Tornadoes take staggering toll in Alabama and Deep South (video)
A massive thunderstorm front spawned 137 tornadoes, killed at least 180 people, and mangled sections of Tuscaloosa, Birmingham, and Huntsville, Ala., on Wednesday. April is now one of the most violent weather months in the region in decades.
A line of violent thunderstorms – the latest in a deadly series – rolled across the Deep South Wednesday, spawning dozens of tornadoes, razing churches and fire stations, trapping people amid debris, and finally leaving at least 180 people dead, mostly from heavily populated parts of Alabama.Skip to next paragraph
A storm that also took lives in Georgia, Tennessee, Mississippi, Virginia, and Arkansas continued to slide eastward Thursday toward North Carolina. The system became the latest in a series of unusually powerful storm systems that has marched across the US in the past month, leaving April 2011 as one of the most violent weather months in decades.
This particular tornado system is likely to be the deadliest in the US since the April 3-4, 1974, tornado outbreak that killed 318 people from Alabama to Canada. Alabama took the heaviest losses in that event as well, with 77 casualties.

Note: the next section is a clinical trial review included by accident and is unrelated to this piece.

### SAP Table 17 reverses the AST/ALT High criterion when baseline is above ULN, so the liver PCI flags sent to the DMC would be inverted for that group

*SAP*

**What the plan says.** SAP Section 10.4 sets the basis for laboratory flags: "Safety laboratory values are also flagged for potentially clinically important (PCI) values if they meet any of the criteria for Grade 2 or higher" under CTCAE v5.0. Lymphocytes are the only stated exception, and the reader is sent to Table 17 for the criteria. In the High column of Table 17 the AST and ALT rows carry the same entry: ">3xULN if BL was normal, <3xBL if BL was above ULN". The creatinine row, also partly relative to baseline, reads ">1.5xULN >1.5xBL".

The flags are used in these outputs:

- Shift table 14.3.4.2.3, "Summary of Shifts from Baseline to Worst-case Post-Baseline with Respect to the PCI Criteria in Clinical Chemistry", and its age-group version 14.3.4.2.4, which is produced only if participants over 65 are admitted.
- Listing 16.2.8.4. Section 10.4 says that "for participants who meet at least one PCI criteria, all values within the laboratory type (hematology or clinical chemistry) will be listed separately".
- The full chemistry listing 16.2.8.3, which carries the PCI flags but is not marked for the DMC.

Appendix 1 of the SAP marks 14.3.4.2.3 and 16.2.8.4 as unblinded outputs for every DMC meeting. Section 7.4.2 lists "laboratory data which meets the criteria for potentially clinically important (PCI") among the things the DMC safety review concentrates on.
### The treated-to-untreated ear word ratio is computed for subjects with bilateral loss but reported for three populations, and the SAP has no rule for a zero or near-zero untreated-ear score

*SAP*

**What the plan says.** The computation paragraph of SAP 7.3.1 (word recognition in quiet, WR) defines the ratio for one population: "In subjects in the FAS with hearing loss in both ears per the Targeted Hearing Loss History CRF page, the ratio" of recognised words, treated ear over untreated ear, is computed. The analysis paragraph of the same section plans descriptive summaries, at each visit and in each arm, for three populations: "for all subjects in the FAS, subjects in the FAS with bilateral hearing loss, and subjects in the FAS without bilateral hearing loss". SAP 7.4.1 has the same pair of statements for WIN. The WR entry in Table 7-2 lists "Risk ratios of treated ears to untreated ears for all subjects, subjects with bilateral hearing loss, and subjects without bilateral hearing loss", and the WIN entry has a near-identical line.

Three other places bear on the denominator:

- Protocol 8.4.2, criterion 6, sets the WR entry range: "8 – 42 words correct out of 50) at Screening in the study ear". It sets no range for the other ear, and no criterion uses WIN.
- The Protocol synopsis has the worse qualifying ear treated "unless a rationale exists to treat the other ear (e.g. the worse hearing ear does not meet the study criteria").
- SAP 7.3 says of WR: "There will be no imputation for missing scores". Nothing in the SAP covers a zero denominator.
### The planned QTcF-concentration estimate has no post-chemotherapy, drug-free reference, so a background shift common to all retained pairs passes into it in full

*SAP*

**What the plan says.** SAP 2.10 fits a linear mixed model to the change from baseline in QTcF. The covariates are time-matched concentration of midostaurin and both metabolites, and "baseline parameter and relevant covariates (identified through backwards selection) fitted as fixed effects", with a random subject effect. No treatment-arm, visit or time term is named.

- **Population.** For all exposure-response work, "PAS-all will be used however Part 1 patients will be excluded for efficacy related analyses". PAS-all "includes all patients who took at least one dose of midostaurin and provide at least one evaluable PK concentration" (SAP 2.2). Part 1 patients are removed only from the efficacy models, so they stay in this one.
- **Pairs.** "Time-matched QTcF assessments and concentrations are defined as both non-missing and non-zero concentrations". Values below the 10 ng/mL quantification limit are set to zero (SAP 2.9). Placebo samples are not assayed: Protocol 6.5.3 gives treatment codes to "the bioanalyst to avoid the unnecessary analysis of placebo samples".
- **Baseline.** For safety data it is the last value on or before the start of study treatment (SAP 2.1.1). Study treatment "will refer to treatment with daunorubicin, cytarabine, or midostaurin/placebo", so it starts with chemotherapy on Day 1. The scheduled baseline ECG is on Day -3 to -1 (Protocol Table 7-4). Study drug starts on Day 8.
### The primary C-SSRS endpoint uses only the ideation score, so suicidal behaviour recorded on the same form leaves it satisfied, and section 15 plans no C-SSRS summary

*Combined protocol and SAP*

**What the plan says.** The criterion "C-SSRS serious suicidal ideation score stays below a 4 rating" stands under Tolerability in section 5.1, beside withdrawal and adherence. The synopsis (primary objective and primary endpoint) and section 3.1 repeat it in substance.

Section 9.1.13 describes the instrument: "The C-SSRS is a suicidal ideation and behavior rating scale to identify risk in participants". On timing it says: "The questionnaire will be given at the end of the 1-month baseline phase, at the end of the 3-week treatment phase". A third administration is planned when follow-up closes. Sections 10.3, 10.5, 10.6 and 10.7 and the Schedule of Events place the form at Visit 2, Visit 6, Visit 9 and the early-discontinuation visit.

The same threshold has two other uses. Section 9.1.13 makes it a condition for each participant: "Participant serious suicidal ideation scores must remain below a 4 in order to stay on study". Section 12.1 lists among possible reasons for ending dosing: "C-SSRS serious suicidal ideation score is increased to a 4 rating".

"We had a major catastrophic event here in Alabama with the outbreak of numerous long-track tornadoes," Alabama Gov. Robert Bentley said Thursday morning in a phone briefing with reporters.
Thanks to a lingering La Niña system in the Pacific that has shifted the pattern of wind flows across the US, Tornado Alley – the tornado-manufacturing stretch of the Western plains – has remained relatively quiet while parts of the Midwest, the mid-South, and the Deep South have taken the brunt of atmospheric turmoil.
On Saturday, a conglomeration, or family, of tornadoes lit up North Carolina after spawning twisters in at least a dozen other states. More storm systems have moved through this week, leading to tornadoes mixing with wildfires in west Texas, twisters taking aim at Alabama's most populous cities, and storms taking out, in places, the ability of emergency officials to respond to the havoc.